NORTH LITTLE ROCK, Ark. – Everyday, police officers in Arkansas find meth on someone and they’re arrested.

It’s an addicting drug that consumes millions of lives. But there’s a trend keeping doctors in the Natural State on high alert, and it’s not a human concern.

Veterinarians are watching out for dogs high on one of the most addicting drugs.

Doctors at Animal Emergency and Specialty Clinic in North Little Rock help their canine patients immediately, because time is crucial.

“Minutes in most cases,” says Dr. Lee Morris, Veterinarian.

“Minutes?,” asks Fox16 Reporter Mitch McCoy. “Yeah,” the vet tells him.

“Because it’s an emergency?,” Mitch inquires. “Yes,” Dr. Morris confirms.

It’s not uncommon for Dr. Morris to treat dogs high on methamphetamines.

“Usually, they’re hyperactive. They’re restless. They’re going all over. Some are aggressive. They vocalize it,” says Dr. Morris in describing some of the dogs he’s treated.

A veterinarian since 1984, he says depending on how intoxicated the dogs are, death is  possible.

Most animals will get into medicine like ADHD pills on accident. Others will get ahold of  the drug because its owner is leaving it around.

“They’re high. As far as what goes through their mind, who knows. At best, they are confused. They have no clue what’s going on. They don’t know what they got ahold of,” explains Dr. Morris.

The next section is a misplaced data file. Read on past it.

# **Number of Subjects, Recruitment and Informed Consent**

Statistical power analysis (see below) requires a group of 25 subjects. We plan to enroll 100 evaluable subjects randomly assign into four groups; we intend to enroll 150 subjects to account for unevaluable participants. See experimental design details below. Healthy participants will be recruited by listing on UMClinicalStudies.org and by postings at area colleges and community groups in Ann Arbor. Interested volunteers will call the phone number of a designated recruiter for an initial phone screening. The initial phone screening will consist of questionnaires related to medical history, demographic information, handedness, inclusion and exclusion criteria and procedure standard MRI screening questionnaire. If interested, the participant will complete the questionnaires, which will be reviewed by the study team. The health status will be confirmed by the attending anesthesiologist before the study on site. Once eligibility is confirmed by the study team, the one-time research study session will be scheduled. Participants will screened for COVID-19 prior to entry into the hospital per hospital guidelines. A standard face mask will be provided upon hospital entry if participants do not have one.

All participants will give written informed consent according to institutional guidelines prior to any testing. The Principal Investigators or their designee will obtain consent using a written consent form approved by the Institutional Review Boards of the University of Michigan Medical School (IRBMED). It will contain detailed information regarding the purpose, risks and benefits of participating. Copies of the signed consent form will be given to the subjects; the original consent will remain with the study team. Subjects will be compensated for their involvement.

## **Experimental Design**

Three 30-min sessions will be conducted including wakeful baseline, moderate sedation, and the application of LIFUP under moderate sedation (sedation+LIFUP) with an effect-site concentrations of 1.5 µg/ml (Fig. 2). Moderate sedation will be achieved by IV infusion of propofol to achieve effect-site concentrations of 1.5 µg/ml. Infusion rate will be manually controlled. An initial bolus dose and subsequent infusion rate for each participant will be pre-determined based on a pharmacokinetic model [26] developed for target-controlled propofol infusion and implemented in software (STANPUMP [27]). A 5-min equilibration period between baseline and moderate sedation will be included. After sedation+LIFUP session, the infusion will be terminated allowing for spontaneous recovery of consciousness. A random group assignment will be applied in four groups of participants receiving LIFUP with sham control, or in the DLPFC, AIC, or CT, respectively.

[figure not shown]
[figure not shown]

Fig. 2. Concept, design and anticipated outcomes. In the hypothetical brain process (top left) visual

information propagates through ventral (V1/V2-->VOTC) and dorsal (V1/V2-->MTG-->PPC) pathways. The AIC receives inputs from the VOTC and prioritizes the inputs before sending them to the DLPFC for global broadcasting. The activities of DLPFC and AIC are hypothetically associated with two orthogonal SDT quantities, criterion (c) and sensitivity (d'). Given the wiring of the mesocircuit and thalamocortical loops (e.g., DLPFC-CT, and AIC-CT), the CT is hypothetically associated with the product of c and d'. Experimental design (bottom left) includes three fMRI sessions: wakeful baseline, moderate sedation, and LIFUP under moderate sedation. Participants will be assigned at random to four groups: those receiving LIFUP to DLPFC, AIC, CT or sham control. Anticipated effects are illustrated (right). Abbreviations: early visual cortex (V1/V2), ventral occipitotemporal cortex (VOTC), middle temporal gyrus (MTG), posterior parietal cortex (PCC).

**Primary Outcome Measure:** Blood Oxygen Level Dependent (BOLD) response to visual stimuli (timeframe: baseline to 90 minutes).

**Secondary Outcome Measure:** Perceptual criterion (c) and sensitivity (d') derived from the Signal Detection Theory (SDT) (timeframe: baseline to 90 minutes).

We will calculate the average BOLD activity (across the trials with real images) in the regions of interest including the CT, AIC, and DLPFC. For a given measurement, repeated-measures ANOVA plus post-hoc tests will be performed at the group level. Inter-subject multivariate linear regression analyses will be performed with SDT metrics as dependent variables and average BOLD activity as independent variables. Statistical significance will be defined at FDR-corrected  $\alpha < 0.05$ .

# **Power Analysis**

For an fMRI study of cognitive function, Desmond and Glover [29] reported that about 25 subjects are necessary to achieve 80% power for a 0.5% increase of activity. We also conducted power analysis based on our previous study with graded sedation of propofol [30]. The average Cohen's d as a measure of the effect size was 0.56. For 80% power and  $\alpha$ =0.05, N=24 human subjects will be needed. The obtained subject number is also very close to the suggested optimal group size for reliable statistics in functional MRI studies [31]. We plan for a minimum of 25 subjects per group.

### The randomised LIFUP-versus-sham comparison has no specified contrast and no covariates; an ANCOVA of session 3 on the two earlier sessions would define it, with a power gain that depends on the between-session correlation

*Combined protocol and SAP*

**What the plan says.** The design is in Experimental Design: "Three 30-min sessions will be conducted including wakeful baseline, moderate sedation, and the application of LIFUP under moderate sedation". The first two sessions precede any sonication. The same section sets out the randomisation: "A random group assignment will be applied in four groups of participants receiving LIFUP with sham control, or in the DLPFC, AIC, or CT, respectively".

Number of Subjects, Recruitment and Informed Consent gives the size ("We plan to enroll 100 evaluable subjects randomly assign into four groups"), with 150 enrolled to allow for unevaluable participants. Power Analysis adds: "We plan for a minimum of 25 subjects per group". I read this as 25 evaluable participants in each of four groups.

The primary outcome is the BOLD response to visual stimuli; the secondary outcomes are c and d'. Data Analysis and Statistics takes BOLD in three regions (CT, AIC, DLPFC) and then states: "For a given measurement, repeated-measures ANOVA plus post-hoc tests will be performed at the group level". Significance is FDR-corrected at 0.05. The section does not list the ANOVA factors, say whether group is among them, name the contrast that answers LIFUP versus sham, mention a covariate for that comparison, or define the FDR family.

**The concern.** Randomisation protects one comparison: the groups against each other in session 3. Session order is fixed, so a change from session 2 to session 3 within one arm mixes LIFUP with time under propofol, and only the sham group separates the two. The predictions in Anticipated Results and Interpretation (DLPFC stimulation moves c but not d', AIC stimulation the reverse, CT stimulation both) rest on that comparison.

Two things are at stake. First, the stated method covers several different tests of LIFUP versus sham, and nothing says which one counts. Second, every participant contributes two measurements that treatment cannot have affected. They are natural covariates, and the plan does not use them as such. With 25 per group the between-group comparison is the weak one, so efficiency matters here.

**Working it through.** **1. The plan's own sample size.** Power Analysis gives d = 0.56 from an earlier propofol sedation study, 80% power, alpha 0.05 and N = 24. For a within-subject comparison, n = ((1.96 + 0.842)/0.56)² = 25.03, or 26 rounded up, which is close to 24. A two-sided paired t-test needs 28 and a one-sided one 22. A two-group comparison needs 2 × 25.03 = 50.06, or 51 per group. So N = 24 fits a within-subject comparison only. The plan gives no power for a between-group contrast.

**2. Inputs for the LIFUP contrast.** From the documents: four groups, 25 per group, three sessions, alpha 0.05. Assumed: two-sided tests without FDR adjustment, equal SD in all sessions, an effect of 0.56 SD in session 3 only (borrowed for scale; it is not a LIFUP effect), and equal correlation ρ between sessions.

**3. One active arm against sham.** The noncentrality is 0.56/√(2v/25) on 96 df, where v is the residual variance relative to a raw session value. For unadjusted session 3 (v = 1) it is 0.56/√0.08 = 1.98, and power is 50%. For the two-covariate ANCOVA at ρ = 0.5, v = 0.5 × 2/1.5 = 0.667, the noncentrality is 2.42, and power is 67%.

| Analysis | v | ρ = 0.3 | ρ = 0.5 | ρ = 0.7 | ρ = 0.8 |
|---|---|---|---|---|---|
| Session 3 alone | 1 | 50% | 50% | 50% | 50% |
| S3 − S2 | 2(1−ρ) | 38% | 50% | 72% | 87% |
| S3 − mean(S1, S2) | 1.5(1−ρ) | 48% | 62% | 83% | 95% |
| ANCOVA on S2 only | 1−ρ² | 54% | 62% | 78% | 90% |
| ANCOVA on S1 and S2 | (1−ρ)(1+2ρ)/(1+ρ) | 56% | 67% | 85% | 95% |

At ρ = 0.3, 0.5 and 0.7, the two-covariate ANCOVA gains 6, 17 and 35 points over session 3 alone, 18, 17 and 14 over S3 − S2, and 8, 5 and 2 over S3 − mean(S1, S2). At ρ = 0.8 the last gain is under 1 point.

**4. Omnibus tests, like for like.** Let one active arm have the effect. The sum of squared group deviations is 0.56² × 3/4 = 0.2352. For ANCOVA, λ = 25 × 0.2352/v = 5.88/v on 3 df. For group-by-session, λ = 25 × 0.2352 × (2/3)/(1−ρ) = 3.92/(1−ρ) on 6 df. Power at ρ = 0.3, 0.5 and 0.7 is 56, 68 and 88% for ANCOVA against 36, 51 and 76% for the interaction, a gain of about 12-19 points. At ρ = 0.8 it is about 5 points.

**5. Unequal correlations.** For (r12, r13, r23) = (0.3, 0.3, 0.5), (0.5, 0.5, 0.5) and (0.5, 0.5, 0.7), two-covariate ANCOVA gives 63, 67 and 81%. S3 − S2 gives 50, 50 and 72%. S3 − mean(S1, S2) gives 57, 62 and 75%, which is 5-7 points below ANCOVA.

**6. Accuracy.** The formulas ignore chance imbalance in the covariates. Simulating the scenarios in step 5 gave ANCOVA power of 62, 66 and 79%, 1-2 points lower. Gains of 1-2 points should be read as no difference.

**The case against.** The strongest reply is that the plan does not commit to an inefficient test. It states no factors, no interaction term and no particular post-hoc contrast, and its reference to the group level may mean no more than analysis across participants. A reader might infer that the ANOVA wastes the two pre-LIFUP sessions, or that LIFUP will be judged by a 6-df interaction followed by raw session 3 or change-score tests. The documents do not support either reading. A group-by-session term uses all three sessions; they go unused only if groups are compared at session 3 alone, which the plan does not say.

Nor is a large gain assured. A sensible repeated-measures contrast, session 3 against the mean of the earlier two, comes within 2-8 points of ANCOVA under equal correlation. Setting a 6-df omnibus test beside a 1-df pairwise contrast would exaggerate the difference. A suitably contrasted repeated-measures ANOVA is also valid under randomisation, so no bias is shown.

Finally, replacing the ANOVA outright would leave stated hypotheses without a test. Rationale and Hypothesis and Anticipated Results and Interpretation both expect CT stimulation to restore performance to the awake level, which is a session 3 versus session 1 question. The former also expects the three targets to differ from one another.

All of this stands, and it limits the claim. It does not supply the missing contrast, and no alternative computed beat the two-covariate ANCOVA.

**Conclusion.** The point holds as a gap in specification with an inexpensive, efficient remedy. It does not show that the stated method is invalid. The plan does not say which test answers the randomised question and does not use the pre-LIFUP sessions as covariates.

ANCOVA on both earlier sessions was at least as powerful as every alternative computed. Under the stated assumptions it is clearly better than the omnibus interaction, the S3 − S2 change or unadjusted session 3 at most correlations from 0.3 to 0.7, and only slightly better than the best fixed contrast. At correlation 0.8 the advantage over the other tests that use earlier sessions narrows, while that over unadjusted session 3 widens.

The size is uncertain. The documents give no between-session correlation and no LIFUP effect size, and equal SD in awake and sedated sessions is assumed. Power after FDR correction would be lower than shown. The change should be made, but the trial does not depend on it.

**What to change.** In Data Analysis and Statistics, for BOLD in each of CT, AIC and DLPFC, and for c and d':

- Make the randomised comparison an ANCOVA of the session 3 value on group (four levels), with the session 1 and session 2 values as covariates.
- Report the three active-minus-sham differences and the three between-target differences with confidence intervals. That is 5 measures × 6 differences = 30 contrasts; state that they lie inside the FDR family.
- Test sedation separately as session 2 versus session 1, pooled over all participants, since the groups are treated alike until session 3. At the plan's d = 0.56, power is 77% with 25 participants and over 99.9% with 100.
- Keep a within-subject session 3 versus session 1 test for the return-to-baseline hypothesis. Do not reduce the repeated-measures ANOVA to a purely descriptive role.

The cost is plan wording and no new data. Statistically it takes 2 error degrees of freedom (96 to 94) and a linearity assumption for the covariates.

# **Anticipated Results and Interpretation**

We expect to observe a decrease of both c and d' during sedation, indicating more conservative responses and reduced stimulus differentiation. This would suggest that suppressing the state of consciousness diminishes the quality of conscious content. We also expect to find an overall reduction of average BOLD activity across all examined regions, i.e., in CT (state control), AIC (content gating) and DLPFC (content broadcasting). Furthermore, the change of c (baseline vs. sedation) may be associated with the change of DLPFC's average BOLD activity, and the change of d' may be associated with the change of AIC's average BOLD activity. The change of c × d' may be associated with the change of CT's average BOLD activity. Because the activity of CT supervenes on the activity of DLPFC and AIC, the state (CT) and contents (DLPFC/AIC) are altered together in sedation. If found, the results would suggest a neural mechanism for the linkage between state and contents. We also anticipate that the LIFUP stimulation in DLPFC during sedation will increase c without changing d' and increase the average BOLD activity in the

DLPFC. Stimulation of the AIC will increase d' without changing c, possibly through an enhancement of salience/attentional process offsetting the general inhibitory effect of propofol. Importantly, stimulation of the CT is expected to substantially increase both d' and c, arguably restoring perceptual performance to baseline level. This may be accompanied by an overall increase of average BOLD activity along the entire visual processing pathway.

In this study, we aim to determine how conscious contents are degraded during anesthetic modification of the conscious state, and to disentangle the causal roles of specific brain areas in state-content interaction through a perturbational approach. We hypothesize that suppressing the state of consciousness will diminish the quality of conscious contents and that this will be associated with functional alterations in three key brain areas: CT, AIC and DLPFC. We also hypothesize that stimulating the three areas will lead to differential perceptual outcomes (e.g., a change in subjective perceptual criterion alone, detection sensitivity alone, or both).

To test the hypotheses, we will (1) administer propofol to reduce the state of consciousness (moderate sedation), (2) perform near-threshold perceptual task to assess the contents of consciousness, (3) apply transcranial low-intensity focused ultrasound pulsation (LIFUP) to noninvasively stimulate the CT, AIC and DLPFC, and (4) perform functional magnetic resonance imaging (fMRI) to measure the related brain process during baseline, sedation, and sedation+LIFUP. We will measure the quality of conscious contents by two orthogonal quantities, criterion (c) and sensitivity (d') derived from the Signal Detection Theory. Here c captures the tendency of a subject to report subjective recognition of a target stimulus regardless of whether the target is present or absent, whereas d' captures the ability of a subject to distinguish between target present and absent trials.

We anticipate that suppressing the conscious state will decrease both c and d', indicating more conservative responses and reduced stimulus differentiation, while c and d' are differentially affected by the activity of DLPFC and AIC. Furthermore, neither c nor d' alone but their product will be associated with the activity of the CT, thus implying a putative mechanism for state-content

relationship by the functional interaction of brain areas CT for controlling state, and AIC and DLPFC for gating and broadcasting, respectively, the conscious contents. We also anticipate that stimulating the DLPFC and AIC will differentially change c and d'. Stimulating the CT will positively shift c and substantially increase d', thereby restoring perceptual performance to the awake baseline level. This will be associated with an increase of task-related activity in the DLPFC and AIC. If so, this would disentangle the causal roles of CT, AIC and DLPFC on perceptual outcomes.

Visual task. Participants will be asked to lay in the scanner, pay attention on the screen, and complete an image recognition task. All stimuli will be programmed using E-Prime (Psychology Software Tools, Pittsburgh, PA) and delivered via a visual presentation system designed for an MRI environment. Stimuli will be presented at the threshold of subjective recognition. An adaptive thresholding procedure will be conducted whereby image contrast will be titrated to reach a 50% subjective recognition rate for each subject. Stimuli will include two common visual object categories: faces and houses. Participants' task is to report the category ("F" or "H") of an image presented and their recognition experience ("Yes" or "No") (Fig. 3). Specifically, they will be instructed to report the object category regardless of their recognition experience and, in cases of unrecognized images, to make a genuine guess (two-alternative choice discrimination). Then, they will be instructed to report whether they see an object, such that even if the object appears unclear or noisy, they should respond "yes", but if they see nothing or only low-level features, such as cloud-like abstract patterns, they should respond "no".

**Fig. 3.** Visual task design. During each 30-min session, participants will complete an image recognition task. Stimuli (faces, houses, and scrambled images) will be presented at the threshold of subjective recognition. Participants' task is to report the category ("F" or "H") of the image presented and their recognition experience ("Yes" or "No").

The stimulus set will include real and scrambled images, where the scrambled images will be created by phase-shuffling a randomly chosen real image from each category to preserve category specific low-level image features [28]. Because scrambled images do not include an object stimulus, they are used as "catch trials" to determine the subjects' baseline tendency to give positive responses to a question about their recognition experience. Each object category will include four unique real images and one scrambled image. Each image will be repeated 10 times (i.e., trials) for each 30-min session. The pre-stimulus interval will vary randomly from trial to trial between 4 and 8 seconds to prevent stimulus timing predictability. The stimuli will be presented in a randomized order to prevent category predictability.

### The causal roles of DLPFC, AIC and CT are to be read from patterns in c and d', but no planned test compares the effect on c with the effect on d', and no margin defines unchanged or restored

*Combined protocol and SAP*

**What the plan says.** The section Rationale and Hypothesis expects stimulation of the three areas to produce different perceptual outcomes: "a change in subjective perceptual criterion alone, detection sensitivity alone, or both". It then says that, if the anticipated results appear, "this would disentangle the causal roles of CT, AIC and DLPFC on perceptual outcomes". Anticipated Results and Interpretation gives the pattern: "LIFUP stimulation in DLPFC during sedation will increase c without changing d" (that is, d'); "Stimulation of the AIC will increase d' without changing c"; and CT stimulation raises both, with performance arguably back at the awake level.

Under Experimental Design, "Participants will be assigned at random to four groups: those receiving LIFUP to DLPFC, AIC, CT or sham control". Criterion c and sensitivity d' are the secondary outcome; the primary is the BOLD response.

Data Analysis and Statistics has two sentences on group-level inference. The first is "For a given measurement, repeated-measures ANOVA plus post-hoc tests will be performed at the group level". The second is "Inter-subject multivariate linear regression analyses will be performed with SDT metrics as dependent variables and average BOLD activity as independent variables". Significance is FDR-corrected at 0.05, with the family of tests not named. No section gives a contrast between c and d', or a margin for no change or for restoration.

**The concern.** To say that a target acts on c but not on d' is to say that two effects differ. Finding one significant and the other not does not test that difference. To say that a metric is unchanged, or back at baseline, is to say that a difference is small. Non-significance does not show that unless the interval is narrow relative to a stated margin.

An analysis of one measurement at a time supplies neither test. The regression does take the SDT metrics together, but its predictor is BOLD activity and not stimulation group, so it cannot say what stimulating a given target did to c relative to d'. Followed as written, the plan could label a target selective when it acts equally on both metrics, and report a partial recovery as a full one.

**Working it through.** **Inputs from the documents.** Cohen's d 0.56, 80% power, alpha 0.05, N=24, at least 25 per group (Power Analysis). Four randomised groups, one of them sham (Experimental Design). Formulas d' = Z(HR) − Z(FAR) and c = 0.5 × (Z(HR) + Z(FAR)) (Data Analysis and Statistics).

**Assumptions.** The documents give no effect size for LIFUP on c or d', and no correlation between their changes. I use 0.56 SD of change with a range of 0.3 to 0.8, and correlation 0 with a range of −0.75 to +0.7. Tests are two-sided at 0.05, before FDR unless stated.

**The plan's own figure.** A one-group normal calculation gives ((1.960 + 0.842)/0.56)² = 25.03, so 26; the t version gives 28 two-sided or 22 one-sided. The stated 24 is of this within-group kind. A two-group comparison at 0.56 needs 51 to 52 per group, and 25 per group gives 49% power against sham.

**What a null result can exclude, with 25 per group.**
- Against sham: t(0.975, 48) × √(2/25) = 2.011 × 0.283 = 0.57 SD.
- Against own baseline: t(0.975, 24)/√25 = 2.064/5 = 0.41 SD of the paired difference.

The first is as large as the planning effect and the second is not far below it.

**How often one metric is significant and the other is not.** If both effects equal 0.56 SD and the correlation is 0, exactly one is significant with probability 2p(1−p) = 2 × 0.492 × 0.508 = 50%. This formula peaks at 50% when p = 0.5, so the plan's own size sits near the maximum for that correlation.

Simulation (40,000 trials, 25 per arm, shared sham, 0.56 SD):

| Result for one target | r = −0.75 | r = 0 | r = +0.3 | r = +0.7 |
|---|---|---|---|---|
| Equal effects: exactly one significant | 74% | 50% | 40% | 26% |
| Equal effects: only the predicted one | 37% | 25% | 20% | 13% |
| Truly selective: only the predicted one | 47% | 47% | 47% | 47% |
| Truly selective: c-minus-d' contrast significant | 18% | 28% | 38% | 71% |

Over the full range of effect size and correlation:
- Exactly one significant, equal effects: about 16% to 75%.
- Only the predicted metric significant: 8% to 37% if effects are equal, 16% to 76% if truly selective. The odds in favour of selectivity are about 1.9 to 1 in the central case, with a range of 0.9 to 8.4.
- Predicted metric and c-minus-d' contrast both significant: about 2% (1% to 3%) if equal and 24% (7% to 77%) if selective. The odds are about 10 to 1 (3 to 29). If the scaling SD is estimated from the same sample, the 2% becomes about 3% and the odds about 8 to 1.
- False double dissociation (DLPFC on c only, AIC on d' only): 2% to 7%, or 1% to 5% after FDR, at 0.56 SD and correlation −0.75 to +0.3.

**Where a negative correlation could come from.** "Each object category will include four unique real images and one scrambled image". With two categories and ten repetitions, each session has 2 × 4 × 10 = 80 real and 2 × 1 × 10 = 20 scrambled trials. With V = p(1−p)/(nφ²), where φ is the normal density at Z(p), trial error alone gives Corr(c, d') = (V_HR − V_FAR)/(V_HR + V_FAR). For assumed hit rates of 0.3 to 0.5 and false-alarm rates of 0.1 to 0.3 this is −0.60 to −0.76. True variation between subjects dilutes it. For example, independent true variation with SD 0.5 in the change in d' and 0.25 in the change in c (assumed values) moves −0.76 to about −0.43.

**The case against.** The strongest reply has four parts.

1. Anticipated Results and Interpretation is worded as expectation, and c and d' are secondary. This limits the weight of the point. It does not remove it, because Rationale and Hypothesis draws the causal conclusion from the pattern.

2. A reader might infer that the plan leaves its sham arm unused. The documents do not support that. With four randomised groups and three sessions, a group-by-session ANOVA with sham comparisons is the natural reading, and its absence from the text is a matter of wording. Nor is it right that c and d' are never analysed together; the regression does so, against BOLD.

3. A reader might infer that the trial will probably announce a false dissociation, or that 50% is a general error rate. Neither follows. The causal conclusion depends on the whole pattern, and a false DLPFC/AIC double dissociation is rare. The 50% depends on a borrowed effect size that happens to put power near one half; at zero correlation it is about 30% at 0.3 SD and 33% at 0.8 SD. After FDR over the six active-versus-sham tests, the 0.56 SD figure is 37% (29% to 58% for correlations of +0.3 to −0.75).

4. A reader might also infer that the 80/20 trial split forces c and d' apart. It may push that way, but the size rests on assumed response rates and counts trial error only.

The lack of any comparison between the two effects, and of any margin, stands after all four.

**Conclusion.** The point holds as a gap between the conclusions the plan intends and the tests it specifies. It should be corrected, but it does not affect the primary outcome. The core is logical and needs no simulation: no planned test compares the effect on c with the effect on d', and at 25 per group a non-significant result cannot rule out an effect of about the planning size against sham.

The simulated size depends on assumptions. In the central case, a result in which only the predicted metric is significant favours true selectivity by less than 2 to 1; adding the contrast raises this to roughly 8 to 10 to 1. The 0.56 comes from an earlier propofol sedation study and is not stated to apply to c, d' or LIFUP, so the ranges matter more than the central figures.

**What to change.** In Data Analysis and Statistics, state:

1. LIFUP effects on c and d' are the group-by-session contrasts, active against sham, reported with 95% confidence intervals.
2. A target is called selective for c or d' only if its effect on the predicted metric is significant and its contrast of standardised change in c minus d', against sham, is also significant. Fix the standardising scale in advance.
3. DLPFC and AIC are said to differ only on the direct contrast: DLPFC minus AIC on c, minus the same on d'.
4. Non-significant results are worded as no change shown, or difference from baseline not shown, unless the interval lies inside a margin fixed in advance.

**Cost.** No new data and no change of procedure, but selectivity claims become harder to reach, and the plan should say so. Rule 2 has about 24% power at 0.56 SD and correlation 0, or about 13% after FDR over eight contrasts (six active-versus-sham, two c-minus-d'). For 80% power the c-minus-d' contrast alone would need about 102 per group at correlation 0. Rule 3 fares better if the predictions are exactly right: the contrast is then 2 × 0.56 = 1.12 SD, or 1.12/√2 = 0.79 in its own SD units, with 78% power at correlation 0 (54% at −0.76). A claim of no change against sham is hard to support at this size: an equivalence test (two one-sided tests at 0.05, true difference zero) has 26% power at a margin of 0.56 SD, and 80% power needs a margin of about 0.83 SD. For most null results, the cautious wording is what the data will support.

“Meth does a lot to the cardiovascular and neurological systems,” adds Dr. Richard Scroggins, Internal Medicine specialist.

Dr. Scroggins says this is how a dog’s brain is supposed to work, but…

“Whenever you have those little neurotransmitters between two neurons, whenever methamphetamine comes along, it makes sure those neurotransmitters stay much more active than what they’ve done before,” he continues.

Like him, Dr. Morris says the minute he walks into the exam room, he knows treating a dog on meth can cost hundreds, if not thousands of dollars.

But there’s one big problem when it comes to treating the dog, and that’s the owners.

“It’s frustrating because you know when something comes in and we know he’s gotten into something,” says the veterinarian.

Dr. Morris says owners don’t fess up to using the drug, making it difficult to determine if the dog is on it.

“Labs are notorious for picking up anything. A lot of them are the little house dogs, the little Chihuahuas, Yorkies and English Bulldogs,” he says.

Even after treating dogs like this, Dr. Morris knows he’ll continue to treat dogs that get ahold of meth. But chances are they won’t be the same dog because the animal has already been scared out of its mind.

“Generally, it’s a one time thing. They’re not gonna go out of their way looking for it again,” he says.

Dr. Morris says if a dog comes in on meth, they will not contact police, even if they  suspect the owner of being on it. He says their top and only priority is treating and saving the dog.